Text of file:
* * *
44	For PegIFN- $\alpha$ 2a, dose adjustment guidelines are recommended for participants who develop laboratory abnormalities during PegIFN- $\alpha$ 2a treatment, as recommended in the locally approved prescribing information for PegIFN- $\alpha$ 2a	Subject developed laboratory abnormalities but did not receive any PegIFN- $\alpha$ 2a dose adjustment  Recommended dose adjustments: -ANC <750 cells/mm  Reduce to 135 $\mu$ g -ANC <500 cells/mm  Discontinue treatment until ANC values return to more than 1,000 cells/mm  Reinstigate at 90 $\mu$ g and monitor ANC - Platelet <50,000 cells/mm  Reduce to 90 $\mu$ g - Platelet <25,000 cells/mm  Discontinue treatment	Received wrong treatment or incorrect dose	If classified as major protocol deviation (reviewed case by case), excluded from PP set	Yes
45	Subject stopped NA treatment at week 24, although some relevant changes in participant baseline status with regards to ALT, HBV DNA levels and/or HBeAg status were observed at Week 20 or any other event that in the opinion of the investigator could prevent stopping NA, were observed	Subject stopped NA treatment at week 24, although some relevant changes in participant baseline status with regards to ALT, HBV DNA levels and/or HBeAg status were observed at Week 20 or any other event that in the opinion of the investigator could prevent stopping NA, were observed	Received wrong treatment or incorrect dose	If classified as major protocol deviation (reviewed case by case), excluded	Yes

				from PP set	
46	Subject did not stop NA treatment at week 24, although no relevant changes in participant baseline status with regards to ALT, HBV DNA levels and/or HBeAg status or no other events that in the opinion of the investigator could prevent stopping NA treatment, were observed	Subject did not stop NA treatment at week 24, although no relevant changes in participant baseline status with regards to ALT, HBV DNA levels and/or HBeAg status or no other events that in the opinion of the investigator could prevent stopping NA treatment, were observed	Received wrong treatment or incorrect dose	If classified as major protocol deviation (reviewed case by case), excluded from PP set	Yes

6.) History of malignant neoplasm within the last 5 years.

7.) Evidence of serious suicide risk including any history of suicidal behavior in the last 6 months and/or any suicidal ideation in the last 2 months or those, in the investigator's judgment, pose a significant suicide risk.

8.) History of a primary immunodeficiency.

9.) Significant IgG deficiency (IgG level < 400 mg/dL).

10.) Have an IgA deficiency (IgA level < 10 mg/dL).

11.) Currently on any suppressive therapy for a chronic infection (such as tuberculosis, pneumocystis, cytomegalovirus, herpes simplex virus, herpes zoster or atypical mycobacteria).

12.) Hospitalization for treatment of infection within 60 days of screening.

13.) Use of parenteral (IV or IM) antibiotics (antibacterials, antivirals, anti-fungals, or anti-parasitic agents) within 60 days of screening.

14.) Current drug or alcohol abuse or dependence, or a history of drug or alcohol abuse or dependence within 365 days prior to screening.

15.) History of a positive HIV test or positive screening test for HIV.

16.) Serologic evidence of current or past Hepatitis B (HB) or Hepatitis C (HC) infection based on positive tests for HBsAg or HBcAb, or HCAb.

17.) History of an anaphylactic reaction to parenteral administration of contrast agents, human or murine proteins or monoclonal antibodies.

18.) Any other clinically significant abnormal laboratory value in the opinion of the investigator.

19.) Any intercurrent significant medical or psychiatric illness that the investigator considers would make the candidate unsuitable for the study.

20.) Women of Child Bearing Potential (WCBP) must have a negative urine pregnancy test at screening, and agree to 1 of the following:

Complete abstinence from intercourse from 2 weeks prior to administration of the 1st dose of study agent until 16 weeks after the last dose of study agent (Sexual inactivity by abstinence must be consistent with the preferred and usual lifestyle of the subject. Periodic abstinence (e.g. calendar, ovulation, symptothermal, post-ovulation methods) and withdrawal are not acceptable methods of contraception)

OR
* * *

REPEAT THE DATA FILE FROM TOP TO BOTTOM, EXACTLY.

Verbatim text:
44	For PegIFN- $\alpha$ 2a, dose adjustment guidelines are recommended for participants who develop laboratory abnormalities during PegIFN- $\alpha$ 2a treatment, as recommended in the locally approved prescribing information for PegIFN- $\alpha$ 2a	Subject developed laboratory abnormalities but did not receive any PegIFN- $\alpha$ 2a dose adjustment  Recommended dose adjustments: -ANC <750 cells/mm  Reduce to 135 $\mu$ g -ANC <500 cells/mm  Discontinue treatment until ANC values return to more than 1,000 cells/mm  Reinstigate at 90 $\mu$ g and monitor ANC - Platelet <50,000 cells/mm  Reduce to 90 $\mu$ g - Platelet <25,000 cells/mm  Discontinue treatment	Received wrong treatment or incorrect dose	If classified as major protocol deviation (reviewed case by case), excluded from PP set	Yes
45	Subject stopped NA treatment at week 24, although some relevant changes in participant baseline status with regards to ALT, HBV DNA levels and/or HBeAg status were observed at Week 20 or any other event that in the opinion of the investigator could prevent stopping NA, were observed	Subject stopped NA treatment at week 24, although some relevant changes in participant baseline status with regards to ALT, HBV DNA levels and/or HBeAg status were observed at Week 20 or any other event that in the opinion of the investigator could prevent stopping NA, were observed	Received wrong treatment or incorrect dose	If classified as major protocol deviation (reviewed case by case), excluded	Yes

				from PP set	
46	Subject did not stop NA treatment at week 24, although no relevant changes in participant baseline status with regards to ALT, HBV DNA levels and/or HBeAg status or no other events that in the opinion of the investigator could prevent stopping NA treatment, were observed	Subject did not stop NA treatment at week 24, although no relevant changes in participant baseline status with regards to ALT, HBV DNA levels and/or HBeAg status or no other events that in the opinion of the investigator could prevent stopping NA treatment, were observed	Received wrong treatment or incorrect dose	If classified as major protocol deviation (reviewed case by case), excluded from PP set	Yes

6.) History of malignant neoplasm within the last 5 years.

7.) Evidence of serious suicide risk including any history of suicidal behavior in the last 6 months and/or any suicidal ideation in the last 2 months or those, in the investigator's judgment, pose a significant suicide risk.

8.) History of a primary immunodeficiency.

9.) Significant IgG deficiency (IgG level < 400 mg/dL).

10.) Have an IgA deficiency (IgA level < 10 mg/dL).

11.) Currently on any suppressive therapy for a chronic infection (such as tuberculosis, pneumocystis, cytomegalovirus, herpes simplex virus, herpes zoster or atypical mycobacteria).

12.) Hospitalization for treatment of infection within 60 days of screening.

13.) Use of parenteral (IV or IM) antibiotics (antibacterials, antivirals, anti-fungals, or anti-parasitic agents) within 60 days of screening.

14.) Current drug or alcohol abuse or dependence, or a history of drug or alcohol abuse or dependence within 365 days prior to screening.

15.) History of a positive HIV test or positive screening test for HIV.

16.) Serologic evidence of current or past Hepatitis B (HB) or Hepatitis C (HC) infection based on positive tests for HBsAg or HBcAb, or HCAb.

17.) History of an anaphylactic reaction to parenteral administration of contrast agents, human or murine proteins or monoclonal antibodies.

18.) Any other clinically significant abnormal laboratory value in the opinion of the investigator.

19.) Any intercurrent significant medical or psychiatric illness that the investigator considers would make the candidate unsuitable for the study.

20.) Women of Child Bearing Potential (WCBP) must have a negative urine pregnancy test at screening, and agree to 1 of the following:

Complete abstinence from intercourse from 2 weeks prior to administration of the 1st dose of study agent until 16 weeks after the last dose of study agent (Sexual inactivity by abstinence must be consistent with the preferred and usual lifestyle of the subject. Periodic abstinence (e.g. calendar, ovulation, symptothermal, post-ovulation methods) and withdrawal are not acceptable methods of contraception)

OR